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Cognitive Behavioral Therapy (CBT)

CBT is a type of psychotherapy, or talk therapy. A mental health professional helps you learn ways to change negative behaviors and thinking patterns related to your depression.

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Food

Experts don’t fully understand the link between food and depression. But they think eating lots of fruits and veggies, whole grains, fish, olive oil, and low-fat dairy may help. Red and processed meat, sugar, refined grains, and high-fat dairy could possibly raise your chance of depression. More research is needed.

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Exercise

Aerobic exercise and resistance training may also help. Experts suggest at least 150 minutes a week. You can do that by exercising 30 minutes a day, for at least 5 days. Focus on things you enjoy, like walking, swimming, or gardening. Work them into your everyday routine.

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Electroconvulsive Therapy (ECT)

This is an option for people with depression and other mental illnesses that haven’t gotten better with other treatments, or for people who need help right away. Doctors send an electric current through your scalp to your brain, causing a short seizure. Your symptoms may briefly improve, but they’re likely to come back. Short-term memory loss is a possible side effect.

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Repetitive Transcranial Magnetic Stimulation (rTMS)

This is another choice for people who don’t get better with medication or don’t want to take it. It uses magnetic energy to trigger a part of your brain that balances mood. There are no needles, drugs, or cutting involved. Research shows it’s safe and works well to ease depression symptoms.

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Good Sleep

Sleeping well is important to your mental and physical health. But depression can make it hard to fall or stay asleep. Or you may snooze too much. Good sleep hygiene, like keeping your bedroom cool, dark, and quiet, can help. Shut off electronic devices 1 to 2 hours before bedtime. That way, the screen’s blue light won’t mess with your body’s release of sleep hormones, like melatonin. Use your bedroom only for sleep and sex.

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Stress Relief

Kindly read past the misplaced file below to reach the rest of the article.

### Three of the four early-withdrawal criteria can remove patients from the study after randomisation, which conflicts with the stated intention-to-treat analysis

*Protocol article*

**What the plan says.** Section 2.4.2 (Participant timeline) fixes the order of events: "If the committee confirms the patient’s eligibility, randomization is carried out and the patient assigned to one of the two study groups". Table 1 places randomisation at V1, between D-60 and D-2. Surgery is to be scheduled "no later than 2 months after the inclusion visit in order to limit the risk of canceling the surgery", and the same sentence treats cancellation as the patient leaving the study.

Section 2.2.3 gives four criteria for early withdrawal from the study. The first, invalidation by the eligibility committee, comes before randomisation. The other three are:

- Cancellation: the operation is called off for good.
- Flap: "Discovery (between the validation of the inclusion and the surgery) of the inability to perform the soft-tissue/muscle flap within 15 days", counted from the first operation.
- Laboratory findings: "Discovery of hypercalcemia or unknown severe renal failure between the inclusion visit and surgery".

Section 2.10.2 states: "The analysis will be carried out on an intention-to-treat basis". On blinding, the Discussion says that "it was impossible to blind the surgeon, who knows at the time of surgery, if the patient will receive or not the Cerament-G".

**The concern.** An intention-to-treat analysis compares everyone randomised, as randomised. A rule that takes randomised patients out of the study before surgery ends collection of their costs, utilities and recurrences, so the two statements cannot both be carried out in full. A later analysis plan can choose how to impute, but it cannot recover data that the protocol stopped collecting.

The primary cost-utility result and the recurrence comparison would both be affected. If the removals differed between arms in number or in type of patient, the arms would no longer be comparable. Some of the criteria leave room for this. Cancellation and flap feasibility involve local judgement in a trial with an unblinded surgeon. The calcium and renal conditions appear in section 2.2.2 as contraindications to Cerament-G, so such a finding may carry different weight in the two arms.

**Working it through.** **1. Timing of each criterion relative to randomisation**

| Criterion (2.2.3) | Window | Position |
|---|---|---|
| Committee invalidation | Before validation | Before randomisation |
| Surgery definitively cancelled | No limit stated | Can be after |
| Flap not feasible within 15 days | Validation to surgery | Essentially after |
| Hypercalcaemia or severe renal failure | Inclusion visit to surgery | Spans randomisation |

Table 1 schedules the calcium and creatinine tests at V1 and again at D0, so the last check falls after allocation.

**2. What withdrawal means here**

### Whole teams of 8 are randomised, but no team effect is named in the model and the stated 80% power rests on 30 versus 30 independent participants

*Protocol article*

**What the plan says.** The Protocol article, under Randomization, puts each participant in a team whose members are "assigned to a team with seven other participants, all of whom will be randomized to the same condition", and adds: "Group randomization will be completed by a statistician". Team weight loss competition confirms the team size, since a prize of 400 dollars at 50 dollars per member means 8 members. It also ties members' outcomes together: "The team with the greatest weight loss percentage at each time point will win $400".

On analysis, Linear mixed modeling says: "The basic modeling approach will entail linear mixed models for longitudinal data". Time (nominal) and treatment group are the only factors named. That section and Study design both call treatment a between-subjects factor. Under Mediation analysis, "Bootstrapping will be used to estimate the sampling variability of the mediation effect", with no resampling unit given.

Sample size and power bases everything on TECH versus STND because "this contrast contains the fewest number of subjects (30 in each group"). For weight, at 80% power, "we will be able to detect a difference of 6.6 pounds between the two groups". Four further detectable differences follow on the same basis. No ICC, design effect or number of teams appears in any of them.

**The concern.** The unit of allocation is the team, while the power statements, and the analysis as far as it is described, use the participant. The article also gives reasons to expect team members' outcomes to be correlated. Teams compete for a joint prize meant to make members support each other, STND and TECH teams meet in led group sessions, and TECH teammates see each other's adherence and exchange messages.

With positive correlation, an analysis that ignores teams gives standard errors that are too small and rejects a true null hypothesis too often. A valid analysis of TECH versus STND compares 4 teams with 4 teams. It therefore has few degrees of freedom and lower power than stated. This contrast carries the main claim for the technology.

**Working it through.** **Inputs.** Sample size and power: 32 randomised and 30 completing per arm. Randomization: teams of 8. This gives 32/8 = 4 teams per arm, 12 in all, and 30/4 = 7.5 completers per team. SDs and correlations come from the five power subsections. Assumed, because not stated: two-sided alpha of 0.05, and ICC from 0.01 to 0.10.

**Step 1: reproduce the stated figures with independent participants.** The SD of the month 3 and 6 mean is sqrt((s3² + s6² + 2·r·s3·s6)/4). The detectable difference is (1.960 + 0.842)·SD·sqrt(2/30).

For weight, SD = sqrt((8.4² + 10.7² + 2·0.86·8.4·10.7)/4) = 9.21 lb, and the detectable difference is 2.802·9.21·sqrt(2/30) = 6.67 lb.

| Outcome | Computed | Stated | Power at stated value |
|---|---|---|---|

Long-term stress sometimes triggers depression. But knowing how to manage it makes a difference. Try your best to exercise and eat well. Make time for things you enjoy. If you’re still struggling, don’t be afraid to reach out to your family doctor or a therapist.

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Relaxation Techniques

Scientists are still studying the effects of relaxation techniques on depression, but many people find them helpful. They can also lessen stress. You can try meditation, massage, or guided imagery. Yoga, deep breathing, and tai chi are options, too.

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Herbal Supplements

Studies suggest supplements like St. John’s wort and ginkgo biloba may ease symptoms. More research is needed.

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Avoid Alcohol and Drugs

Alcohol and psychoactive drugs (also called recreational drugs) are known to trigger depression. They could even worsen your symptoms and make depression harder to treat. Talk to your doctor or therapist if you need help giving up drugs or alcohol.

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Reflexology and Acupuncture

Some believe your mind and body work together to keep you healthy. Acupuncture is a Chinese healing method where a provider sticks thin needles into your body to ward off and cure disease. They trigger the release of natural chemicals to fight the illness or symptom.Reflexology is pressure applied to different points on your body, like your ears or feet.

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Sources | Medically Reviewed on 01/24/2021 Reviewed by Hansa D. Bhargava, MD on January 24, 2021

IMAGES PROVIDED BY:

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Cleveland Clinic: “Electroconvulsive Therapy,” “Depression: Alternative Therapies.”

Michigan Medicine, Department of Psychology: “Repetitive Transcranial Magnetic Stimulation.”

Mayo Clinic: “Depression (major depressive disorder),” “Tai chi: A gentle way to fight stress.”

CDC: “Mental Health Conditions: Depression and Anxiety,” “How much physical activity do adults need?” “Healthy Eating for a Healthy Weight.”

National Institute of Mental Health: “5 Things You Should Know About Stress.”

Narcolepsy Network: “Practice Good Sleep Hygiene.”

SleepFoundation.org: “How Blue Light Affects Kids’ Sleep.”

American Psychological Association: “What Is Cognitive Behavioral Therapy?

Psychiatry Research: “Dietary patterns and depression risk: A meta-analysis.”

American Family Physician: “Depression and Anxiety Disorders: Benefits of Exercise, Yoga, and Meditation.”

Systematic Reviews: “A systematic review of St. John's wort for major depressive disorder.”

Medicine: “Role of Ginkgo biloba extract as an adjunctive treatment of elderly patients with depression and on the expression of serum S100B.”

Reviewed by Hansa D. Bhargava, MD on January 24, 2021

This tool does not provide medical advice. See additional information.

THIS TOOL DOES NOT PROVIDE MEDICAL ADVICE. It is intended for general informational purposes only and does not address individual circumstances. It is not a substitute for professional medical advice, diagnosis or treatment and should not be relied on to make decisions about your health. Never ignore professional medical advice in seeking treatment because of something you have read on the WebMD Site. If you think you may have a medical emergency, immediately call your doctor or dial 911.

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